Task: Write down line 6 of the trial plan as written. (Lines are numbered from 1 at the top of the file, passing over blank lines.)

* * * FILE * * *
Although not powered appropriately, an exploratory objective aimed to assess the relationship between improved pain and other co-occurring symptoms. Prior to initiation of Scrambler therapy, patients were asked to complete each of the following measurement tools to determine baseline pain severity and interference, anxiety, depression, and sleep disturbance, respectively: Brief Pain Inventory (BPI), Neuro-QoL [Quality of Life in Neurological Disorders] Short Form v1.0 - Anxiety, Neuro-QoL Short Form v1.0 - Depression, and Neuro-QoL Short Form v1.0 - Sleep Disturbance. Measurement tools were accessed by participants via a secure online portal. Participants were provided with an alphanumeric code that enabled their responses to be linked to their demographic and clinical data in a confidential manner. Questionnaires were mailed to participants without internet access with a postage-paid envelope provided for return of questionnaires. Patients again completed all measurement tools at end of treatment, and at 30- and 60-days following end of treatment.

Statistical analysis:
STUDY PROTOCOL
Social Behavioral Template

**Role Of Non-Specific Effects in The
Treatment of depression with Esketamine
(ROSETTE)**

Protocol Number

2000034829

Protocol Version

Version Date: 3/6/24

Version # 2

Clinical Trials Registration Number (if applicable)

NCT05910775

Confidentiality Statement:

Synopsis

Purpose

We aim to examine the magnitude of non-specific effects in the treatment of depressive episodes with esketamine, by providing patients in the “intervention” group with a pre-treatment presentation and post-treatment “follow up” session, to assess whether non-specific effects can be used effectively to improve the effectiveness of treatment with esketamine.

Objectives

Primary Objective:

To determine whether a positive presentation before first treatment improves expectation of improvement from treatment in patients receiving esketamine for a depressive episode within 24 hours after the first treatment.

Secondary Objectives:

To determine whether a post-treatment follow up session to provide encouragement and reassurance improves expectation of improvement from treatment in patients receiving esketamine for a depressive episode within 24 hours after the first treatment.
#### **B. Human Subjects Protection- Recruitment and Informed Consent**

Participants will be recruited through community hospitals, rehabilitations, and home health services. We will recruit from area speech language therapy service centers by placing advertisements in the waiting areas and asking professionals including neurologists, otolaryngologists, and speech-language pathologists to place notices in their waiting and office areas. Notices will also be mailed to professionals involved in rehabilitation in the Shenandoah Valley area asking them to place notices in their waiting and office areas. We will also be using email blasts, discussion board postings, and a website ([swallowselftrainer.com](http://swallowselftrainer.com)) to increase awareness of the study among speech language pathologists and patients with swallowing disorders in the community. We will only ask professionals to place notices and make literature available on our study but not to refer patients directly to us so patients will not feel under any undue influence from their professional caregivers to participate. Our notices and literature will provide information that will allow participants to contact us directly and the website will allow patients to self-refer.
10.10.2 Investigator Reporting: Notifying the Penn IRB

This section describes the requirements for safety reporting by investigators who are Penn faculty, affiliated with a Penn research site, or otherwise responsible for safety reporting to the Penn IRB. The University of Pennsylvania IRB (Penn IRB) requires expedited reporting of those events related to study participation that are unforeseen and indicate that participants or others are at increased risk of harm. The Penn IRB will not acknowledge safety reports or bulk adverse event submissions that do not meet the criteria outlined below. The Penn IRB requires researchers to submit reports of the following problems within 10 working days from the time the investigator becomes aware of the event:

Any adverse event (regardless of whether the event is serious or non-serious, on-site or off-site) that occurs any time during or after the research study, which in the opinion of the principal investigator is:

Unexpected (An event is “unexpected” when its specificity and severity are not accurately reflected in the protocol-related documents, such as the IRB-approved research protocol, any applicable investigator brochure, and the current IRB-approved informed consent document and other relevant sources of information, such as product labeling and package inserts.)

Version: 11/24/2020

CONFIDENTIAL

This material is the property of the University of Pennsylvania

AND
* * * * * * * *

Treatment of depression with Esketamine